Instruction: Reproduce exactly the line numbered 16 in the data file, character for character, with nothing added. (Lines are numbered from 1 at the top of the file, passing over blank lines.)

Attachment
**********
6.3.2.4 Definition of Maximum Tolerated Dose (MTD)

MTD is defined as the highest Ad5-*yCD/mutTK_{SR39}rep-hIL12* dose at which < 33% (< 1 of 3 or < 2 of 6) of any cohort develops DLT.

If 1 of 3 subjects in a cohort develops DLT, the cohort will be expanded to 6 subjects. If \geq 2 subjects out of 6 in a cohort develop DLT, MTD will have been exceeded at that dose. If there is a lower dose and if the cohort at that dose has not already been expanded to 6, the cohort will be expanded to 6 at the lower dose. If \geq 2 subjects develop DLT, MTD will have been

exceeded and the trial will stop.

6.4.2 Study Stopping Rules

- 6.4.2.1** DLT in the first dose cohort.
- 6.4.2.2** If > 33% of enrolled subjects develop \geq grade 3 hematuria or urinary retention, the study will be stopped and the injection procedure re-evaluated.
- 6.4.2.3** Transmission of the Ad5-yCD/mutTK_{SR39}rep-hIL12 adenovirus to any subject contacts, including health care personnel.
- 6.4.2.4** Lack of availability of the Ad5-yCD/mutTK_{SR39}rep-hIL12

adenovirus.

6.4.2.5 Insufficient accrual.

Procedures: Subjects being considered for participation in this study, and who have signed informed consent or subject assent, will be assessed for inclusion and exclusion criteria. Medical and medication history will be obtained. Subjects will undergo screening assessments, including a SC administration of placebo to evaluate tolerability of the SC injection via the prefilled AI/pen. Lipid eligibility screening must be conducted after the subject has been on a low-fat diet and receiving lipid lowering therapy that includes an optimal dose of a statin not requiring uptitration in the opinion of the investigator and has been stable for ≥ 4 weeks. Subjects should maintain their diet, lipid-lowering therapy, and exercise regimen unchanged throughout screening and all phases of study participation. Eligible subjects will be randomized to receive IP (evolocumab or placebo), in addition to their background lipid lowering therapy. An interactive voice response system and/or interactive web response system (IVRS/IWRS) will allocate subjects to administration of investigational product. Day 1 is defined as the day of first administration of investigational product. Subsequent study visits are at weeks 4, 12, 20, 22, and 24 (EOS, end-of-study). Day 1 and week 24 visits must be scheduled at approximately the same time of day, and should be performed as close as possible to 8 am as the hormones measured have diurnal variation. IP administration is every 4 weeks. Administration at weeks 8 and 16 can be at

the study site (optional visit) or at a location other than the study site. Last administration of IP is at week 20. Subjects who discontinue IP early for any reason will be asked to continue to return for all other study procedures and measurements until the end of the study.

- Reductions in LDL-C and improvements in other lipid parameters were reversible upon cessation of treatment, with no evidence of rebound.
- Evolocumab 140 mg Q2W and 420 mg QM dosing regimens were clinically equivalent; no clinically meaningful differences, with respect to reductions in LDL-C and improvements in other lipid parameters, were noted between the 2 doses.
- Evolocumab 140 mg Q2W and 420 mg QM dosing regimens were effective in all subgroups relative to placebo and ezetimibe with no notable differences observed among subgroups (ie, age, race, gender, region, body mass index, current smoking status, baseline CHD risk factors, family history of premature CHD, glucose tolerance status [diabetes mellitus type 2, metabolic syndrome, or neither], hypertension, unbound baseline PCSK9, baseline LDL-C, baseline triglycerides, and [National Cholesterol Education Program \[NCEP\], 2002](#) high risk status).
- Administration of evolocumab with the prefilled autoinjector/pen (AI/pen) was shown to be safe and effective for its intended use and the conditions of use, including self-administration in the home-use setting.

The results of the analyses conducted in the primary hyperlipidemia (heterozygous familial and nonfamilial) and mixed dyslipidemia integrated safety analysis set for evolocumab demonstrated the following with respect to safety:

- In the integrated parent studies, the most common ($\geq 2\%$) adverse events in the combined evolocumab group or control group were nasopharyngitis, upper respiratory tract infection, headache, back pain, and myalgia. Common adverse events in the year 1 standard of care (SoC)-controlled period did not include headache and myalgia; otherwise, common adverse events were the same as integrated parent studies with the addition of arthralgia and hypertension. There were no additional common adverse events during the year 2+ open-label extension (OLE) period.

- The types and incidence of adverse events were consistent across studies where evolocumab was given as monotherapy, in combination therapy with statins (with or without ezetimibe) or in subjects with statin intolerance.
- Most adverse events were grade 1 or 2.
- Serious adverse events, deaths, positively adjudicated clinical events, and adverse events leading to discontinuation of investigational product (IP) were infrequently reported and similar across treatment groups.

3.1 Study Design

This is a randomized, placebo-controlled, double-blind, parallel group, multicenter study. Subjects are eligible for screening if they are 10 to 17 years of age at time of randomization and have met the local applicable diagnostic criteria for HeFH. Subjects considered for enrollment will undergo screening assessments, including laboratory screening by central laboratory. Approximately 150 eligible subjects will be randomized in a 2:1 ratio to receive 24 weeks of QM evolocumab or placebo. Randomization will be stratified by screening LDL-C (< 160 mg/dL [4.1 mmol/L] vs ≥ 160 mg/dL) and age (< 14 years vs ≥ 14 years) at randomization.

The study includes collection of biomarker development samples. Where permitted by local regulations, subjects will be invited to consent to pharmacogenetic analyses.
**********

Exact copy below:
- Evolocumab 140 mg Q2W and 420 mg QM dosing regimens were effective in all subgroups relative to placebo and ezetimibe with no notable differences observed among subgroups (ie, age, race, gender, region, body mass index, current smoking status, baseline CHD risk factors, family history of premature CHD, glucose tolerance status [diabetes mellitus type 2, metabolic syndrome, or neither], hypertension, unbound baseline PCSK9, baseline LDL-C, baseline triglycerides, and [National Cholesterol Education Program \[NCEP\], 2002](#) high risk status).